Tuesday,24 October, 2017
Current issue | Issue 1319, (10 - 16 November 2016)
Tuesday,24 October, 2017
Issue 1319, (10 - 16 November 2016)

Ahram Weekly

Trump wins

Republican candidate Donald Trump defied all expectations and achieved a solid victory in US presidential elections against the candidate of the “establishment”, Democrat Hillary Clinton, reports Khaled Dawoud

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Al-Ahram Weekly

The populist, anti-immigration Republican candidate for the US presidency, Donald Trump, achieved a shocking and solid victory over his Democratic Party rival, Hillary Clinton, after one of the ugliest campaigns ever seen in US history.

One key state after the other fell for Trump, defying expectations, including several key traditionally Democratic states such as Wisconsin, Iowa, North Carolina, Ohio, Pennsylvania, Arizona, Michigan and New Hampshire, positioning Trump to become the 45th president of the Untied States.

The night of big prizes for the billionaire businessman, Trump, however, started in Florida with 29 votes in the Electoral College — a prize not just for winning the heavily populated state, but for dealing a heavy blow to several key assumptions made by the Clinton campaign in its bid to get her to the White House.

With a large population of Hispanics and women, Florida was expected to go to Clinton, who campaigned intensely there in the last few days of her campaign. Trump’s anti-immigration statements and proposal to build a wall along the border with Mexico likely motivated more Hispanics to take part in the vote, but clearly not enough to make Clinton win Florida.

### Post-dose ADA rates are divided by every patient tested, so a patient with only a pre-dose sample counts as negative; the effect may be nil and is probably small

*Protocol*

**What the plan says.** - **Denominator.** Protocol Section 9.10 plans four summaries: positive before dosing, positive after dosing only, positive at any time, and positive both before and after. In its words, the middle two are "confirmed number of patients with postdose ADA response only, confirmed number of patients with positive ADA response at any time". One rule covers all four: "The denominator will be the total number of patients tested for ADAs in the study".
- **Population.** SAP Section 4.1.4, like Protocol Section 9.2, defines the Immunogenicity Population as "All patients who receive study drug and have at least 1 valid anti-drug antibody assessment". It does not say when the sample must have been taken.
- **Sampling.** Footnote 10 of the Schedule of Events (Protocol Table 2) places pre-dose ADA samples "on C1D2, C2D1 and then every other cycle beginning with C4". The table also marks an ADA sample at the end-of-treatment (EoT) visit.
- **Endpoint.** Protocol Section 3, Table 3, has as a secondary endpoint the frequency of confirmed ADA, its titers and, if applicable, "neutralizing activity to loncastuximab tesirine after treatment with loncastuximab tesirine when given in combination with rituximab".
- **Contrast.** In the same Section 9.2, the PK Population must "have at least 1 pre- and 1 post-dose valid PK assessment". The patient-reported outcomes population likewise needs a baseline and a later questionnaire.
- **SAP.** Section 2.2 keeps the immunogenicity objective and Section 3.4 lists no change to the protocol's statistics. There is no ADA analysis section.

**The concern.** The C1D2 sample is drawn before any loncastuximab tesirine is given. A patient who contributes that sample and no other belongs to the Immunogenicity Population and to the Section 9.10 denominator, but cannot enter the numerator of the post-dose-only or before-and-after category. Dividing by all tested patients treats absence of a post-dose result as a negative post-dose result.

It appeared that Trump’s constituency, made up mainly of white, working class and rural Americans, came up in bigger numbers to defy all predictions made by the US media and pollsters who clearly favoured Clinton — not necessarily out of admiration, but more in fear of Trump’s racist statements and those that degraded and humiliated women. Indeed, one of the key losses for Clinton was that she did not manage to engrave her name in history as the first woman president of the United States.

Early polls showed that neither women, nor blacks came out in the big numbers expected to make Clinton win the hard race for the White House. US President Barack Obama came out heavily in support of Clinton in hope of energising African-American voters, but that didn’t seem to work well enough.

The elections results followed a frenzied day of voting across America marked by long lines and last-minute appeals for support from both campaigns. 

While the race tightened in recent days, Clinton seemed to enter Election Day with the edge on the electoral map. But Trump voiced confidence Tuesday about his chances in key battlegrounds.

“We’re going to win a lot of states,” the Republican nominee told Fox News, and the results proved his expectations in an upset victory, capping his improbable campaign that came from behind to vanquish 16 competitors in the rowdy Republican primaries.

The general election race between Clinton and Trump was no less gruelling. The presidential debates were marked by outbursts, interruptions and name-calling, as the candidates dealt with a slew of campaign twists that kept the race in flux all the way to Election Day.